Researchers at Stanford University have combined wireless electrical stimulation and biosensors to create a new type of bandage that could treat slow-healing injuries.
The medical device designed at Stanford University has shown promise in accelerating tissue repair by monitoring the wound healing process and simultaneously treating the wound.
The smart bandage is comprised of wireless circuitry that uses temperature sensors to monitor the progression of wound healing. If the wound heals less or infection is detected, sensors inform a central processing unit to apply more electrical stimulation to the wound bed to speed tissue closure and reduce infection.
The researchers were able to track the sensor data in real time on a smartphone, all without the need for cables.
in a paper published in the magazine natural biotechnology, The team said their device promotes faster wound closure, increases the flow of new blood to injured tissue, and improves skin recovery by significantly reducing scar formation.
The device could therefore be of great use to people who suffer from iInfections, diseases such as diabetes, and weakened immune systems, which often lead to slow wound healing processes and costs as much as 25 billion dollars a year.
“By sealing the wound, the smart bandage protects while it heals,” he said. yuanwenjiang, co-first author of the study. “But it is not a passive tool. It’s a active healing device that could transform the standard of care in the treatment of chronic wounds”.
The bandage has a small layer of electronics, including a microcontroller unit (MCU), radio antenna, memory, electrical stimulator, biosensors, and other components, only 100 microns thick, about the thickness of a single layer of paint. latex.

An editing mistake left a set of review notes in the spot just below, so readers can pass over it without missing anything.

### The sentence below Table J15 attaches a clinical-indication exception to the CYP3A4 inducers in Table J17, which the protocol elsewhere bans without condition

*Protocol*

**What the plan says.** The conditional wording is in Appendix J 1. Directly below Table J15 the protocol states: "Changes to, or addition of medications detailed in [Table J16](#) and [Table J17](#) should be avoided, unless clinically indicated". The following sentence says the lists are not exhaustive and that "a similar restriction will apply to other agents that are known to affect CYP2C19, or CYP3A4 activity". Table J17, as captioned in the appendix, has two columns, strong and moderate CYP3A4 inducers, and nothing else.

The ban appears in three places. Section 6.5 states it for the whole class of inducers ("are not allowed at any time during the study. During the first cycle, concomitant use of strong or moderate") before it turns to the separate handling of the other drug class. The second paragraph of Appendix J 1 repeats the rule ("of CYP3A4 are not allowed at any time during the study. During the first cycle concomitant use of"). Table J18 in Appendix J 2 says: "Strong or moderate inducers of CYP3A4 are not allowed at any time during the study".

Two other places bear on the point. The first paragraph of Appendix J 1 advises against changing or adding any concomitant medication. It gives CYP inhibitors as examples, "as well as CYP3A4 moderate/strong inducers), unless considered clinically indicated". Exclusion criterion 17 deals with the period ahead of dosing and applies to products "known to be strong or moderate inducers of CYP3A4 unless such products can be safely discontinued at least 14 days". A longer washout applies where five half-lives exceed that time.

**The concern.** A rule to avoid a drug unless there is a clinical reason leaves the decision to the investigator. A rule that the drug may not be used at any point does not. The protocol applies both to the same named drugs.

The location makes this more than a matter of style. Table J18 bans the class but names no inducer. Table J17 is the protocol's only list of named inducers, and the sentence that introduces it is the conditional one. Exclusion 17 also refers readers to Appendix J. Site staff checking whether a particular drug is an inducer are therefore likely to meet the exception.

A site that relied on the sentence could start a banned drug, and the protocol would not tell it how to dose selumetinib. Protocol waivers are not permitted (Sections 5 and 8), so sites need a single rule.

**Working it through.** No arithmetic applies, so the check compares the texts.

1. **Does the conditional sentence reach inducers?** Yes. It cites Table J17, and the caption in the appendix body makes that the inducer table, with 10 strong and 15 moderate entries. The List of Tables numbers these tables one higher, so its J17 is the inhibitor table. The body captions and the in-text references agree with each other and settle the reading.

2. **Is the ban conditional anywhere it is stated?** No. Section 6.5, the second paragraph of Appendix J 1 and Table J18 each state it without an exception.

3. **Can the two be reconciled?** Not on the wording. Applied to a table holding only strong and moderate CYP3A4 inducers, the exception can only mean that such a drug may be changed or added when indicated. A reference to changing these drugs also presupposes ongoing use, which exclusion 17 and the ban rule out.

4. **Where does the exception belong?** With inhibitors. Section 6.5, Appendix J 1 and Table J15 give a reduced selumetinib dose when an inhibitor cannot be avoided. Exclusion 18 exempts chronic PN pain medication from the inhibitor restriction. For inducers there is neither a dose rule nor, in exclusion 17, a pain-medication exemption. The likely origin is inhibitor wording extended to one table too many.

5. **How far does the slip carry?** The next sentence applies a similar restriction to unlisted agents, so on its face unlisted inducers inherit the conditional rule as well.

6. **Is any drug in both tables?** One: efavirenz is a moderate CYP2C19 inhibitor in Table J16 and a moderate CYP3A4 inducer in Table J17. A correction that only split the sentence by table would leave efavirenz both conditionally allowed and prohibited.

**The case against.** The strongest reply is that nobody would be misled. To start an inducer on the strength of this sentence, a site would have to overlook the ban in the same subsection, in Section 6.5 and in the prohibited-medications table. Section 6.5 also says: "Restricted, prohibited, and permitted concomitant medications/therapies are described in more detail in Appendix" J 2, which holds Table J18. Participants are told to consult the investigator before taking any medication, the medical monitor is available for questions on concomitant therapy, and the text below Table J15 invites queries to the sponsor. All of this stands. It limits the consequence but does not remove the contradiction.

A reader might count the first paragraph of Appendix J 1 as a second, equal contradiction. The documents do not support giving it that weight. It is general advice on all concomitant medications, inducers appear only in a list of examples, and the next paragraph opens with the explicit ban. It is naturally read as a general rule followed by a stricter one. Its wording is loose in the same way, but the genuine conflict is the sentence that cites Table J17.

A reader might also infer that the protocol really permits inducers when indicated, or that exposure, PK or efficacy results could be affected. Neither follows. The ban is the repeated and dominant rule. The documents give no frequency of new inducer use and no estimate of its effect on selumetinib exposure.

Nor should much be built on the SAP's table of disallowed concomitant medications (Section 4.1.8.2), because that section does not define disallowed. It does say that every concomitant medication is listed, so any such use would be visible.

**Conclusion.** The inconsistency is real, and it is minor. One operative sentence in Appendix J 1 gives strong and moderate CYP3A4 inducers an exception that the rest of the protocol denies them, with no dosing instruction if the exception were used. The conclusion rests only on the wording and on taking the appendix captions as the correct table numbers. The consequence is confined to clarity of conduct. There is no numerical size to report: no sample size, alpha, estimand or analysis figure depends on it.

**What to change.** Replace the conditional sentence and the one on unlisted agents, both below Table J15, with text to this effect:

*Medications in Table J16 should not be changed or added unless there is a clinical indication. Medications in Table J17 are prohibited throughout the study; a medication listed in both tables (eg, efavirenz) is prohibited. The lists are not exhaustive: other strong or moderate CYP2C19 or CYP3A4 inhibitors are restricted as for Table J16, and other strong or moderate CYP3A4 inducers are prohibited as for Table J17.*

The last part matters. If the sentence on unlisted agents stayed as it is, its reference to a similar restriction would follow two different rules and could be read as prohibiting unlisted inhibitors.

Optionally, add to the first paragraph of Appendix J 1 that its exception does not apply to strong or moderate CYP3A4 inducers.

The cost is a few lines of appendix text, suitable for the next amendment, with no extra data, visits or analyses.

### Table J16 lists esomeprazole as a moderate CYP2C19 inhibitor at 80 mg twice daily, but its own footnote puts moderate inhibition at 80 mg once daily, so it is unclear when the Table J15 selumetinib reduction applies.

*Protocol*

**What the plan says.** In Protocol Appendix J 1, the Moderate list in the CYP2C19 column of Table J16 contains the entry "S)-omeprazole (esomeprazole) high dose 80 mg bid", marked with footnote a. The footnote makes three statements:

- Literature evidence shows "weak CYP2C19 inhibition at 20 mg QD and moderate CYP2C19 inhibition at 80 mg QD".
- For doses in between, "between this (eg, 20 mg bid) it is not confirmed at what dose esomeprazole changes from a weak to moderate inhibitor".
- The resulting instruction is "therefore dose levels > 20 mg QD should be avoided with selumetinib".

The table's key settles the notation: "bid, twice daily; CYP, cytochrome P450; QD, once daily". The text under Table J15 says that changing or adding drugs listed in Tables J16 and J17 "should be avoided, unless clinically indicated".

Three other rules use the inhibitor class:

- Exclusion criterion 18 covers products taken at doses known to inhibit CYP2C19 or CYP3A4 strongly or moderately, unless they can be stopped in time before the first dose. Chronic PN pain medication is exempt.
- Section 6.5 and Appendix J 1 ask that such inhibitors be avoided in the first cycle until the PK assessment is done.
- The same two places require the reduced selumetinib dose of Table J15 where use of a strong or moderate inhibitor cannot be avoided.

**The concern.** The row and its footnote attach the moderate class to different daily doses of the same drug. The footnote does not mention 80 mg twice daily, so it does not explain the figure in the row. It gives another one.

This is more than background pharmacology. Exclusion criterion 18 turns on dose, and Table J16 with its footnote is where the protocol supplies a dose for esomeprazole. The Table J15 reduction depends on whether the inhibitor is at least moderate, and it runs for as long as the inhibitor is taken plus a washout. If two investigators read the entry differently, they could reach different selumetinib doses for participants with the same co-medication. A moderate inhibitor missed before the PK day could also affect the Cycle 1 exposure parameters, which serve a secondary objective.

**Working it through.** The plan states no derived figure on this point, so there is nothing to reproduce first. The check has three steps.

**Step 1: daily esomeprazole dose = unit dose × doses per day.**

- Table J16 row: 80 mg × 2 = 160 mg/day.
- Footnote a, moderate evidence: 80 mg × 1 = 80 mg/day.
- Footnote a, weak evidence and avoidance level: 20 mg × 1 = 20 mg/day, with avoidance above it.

All of that circuitry is mounted on a cleverly designed hydrogel that is embedded to deliver healing electrical stimulation to injured tissue and collect biosensor data in real time. The polymer in the hydrogel is carefully designed to adhere securely to the wound surface when needed, but to remove cleanly and smoothly when heated to just a few degrees above body temperature.
Through electrical stimulation, also known as galvanotaxis, scientists have been able to accelerate the migration of keratinocytes to the wound site, limiting bacterial infections and preventing the development of biofilms on wound surfaces, to proactively promote healing. tissue growth.
As the wound heals, the smart dressing detects changes in conductivity and temperature in the skin.
“With pacing and sensing in a single device, the smart bandage speeds healing, but also follows up as the wound improves,” he said. Artem Trotsyuk, co-first author of the study. “We believe it represents a new modality that will enable new biological discovery and exploration of hypotheses about the human healing process that were previously difficult to test.”
Currently, the smart bandage is just a proof of concept. In their next steps, the team will look to increase the size of the device to human scale, reduce costs, and solve long-term data storage issues, all necessary to scale to mass production.
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